Saturday, 27 October 2018

A hundred years of a changing skyline




















A wonderfully exuberant and unique look at the skyline of London over the last hundred years. Artist Lukas Novotny used Illustrator software to create the images which actually turn out to be better than photographs. All the buildings are front on which would be difficult to photograph in many cases and the weather could also make changes to a building's color. The illustrations are remarkably precise with shadows to create a dimensional feel and lettering on some buildings is included, Underground stations have the London Transport logo. I was aware though that the pictures sort of float on the page because there is no ground included, if there was a suggestion of a pavement with some street furniture I think it would really complete the images.

The ten chapters all open with a beautiful montage of each decade's buildings and this is followed by a structure a page with some copy about the architect, location and interesting background material, for example: One Canada Square at Canary Wharf was so big it blocked out the TV signal for 100,000 residents who lived in the surrounding area, the BBC built a relay station just for them. It's not only well known architects and their prestige buildings that are included, on page thirty-six there are two prefabs from 1945, they were very modern for their time and housed thousands of Londoners after the war (some are still standing, too). Office buildings rather than housing predominate throughout the book which would explain why architects like Wells Coates, Maxwell Fry and Berthold Lubbetkin, who all designed very modern apartments in the thirties, aren't included.

A nice touch are pictures of period examples of transport and street furniture like Gilbert Scott's red telephone box or right up to date the very successful Legible London wayfinding system. Lots of examples of public transport like a tram, trolleybus and buses that evolved over the decades into the latest version the Wrightbus Routemaster. Ten helicopters make an appearance including four operated by the Metropolitan Police. All of these illustrations are as meticulous as the buildings though obviously a lot smaller on each page.

I think it's worth saying that the book is full of architecture but it's aimed at the general reader rather than students or professionals. Where to next for a similar book of lovely illustrations, for my money it has to New York or Chicago, both cities would benefit from the Novotny style.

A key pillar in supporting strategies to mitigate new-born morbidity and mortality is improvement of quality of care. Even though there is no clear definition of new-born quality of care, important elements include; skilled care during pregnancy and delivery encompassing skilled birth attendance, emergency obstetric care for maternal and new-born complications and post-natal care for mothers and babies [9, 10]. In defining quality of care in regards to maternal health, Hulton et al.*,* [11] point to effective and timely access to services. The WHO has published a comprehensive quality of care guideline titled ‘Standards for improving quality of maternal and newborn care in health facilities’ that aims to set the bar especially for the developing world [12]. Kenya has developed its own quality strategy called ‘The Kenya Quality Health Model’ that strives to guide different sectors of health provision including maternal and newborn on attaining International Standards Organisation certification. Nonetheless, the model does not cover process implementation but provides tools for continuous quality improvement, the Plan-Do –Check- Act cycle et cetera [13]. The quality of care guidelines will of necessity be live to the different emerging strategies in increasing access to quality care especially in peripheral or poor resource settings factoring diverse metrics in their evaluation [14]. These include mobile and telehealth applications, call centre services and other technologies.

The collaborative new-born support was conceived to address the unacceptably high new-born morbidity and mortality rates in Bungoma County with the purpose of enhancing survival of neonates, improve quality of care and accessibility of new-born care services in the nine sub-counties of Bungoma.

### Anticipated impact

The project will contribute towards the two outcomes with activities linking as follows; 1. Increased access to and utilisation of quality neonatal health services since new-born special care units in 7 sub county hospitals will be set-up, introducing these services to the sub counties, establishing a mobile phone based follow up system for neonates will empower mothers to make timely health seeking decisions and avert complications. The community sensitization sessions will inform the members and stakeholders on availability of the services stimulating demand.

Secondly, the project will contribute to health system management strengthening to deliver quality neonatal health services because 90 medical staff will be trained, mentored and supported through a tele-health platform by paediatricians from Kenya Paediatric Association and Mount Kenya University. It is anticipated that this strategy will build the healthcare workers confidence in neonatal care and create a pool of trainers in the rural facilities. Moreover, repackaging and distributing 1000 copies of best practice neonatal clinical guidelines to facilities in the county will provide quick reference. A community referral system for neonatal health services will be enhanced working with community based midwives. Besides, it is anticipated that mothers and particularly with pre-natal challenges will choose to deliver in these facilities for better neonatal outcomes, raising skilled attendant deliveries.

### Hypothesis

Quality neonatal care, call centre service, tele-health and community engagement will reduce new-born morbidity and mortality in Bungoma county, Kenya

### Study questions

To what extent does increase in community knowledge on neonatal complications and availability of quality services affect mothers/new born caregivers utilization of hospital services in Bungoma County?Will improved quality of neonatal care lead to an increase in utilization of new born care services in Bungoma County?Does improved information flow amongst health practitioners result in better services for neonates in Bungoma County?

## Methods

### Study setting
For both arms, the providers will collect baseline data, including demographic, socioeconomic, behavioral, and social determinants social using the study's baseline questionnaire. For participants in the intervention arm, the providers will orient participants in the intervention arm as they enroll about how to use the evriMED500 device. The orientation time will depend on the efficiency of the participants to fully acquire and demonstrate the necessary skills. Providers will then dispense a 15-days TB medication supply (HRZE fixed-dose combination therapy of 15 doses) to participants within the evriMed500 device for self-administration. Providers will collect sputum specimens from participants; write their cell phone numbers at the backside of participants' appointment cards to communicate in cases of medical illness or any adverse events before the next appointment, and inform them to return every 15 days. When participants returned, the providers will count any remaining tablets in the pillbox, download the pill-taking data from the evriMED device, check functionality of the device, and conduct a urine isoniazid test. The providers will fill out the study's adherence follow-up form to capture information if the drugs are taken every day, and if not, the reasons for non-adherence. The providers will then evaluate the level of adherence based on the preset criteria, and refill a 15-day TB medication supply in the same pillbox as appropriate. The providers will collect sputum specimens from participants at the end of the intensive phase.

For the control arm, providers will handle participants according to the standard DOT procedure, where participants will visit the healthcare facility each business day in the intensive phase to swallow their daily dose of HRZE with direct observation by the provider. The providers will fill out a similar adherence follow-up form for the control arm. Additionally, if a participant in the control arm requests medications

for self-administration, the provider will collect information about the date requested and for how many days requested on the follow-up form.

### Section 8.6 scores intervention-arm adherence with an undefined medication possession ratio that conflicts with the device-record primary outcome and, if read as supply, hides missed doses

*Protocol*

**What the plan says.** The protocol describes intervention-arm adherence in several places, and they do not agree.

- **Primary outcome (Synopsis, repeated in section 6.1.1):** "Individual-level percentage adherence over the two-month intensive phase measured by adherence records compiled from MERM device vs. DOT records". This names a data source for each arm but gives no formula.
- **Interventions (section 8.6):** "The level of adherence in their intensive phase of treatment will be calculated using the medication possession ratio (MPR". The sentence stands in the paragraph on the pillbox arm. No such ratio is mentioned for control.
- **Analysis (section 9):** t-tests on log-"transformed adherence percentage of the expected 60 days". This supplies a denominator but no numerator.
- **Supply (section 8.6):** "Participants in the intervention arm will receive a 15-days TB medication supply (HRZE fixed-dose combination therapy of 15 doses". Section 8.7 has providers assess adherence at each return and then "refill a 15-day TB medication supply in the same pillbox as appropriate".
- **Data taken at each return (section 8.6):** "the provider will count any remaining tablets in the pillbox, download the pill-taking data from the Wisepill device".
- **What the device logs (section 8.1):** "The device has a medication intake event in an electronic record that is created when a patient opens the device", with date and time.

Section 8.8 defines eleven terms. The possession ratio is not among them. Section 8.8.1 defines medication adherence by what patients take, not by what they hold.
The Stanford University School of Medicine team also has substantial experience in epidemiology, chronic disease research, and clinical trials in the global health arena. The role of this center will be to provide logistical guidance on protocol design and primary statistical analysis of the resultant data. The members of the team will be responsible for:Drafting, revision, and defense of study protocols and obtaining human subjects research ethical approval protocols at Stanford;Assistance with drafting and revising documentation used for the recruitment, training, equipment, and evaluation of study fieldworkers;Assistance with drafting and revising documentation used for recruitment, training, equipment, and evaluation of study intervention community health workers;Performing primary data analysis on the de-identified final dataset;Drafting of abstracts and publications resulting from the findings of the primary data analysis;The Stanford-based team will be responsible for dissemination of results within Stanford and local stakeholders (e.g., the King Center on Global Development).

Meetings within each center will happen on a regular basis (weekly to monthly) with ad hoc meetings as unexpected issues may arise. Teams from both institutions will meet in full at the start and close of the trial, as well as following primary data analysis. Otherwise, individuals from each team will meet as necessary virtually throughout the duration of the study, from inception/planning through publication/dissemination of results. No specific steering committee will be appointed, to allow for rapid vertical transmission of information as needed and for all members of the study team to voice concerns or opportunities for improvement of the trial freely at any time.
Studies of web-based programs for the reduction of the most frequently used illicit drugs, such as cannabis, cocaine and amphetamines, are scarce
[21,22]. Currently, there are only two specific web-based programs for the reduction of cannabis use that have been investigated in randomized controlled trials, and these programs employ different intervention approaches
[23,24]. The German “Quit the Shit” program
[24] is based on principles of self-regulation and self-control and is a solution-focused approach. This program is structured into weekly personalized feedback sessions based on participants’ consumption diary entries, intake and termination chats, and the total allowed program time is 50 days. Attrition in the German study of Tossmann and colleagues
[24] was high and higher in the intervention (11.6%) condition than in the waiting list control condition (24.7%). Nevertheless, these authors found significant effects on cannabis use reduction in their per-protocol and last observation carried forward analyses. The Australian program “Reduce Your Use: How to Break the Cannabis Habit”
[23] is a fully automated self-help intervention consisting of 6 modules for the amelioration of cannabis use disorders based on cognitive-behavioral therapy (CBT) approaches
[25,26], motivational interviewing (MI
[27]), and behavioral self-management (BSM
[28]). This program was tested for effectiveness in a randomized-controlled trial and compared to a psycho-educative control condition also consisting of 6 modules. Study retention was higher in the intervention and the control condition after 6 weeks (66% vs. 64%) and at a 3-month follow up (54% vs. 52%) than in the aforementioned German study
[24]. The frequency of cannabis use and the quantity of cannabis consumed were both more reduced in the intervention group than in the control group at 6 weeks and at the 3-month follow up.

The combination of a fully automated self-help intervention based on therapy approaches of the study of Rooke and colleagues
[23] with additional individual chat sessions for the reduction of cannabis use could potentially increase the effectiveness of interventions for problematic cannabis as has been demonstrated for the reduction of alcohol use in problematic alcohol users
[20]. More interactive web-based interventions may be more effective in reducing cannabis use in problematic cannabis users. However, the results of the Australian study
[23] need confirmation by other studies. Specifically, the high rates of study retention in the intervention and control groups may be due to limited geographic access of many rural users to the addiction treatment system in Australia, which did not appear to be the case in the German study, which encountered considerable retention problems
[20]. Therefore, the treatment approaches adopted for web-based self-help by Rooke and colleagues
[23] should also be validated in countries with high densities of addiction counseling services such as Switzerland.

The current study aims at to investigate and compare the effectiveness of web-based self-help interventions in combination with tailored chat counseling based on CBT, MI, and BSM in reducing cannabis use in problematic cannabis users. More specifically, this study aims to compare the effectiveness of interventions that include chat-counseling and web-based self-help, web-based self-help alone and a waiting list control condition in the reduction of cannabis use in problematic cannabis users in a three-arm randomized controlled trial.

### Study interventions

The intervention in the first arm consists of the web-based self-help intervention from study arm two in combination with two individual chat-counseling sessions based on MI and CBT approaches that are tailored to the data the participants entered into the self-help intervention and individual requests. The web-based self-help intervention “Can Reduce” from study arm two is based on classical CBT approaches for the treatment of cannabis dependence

Friday, 26 October 2018

The look of yesterday


































At last, the second volume to Taschen's in-depth look at graphic design. This edition covers the years from 1960 to 2017 with 3500 images (2500 in volume one) and the format is the same as the first book. Each decade has a brief introduction then an illustrated timeline spread followed by the graphics. The range of material is wide, obviously all kinds of printed material but also paper currency, stamps, film credits, packaging, logos, signage,  and a feature I particularly liked: spreads devoted to a single subject, mostly this is designers from around the world with samples of their work but also, for example, city branding, pc icons, early web pages, 3D logos, there are seventy-eight of these single item spreads.

This book covers the introduction of computer enabled design and there's an obvious shift from the early nineties onwards with graphics revealing a much more fluid look as designers could anything they liked with just a few keystrokes. The previous hundred years or so of design discipline created by the limitations of process work and printing evaporated remarkably quickly so that now, visually, anything goes.

The two volumes tip the scales at eight kilos with a big page size of thirty-seven centimetres by twenty-four, beautifully laid out and printed on a reasonable matt art. Two books with six thousand illustrations, it's a remarkably creative look.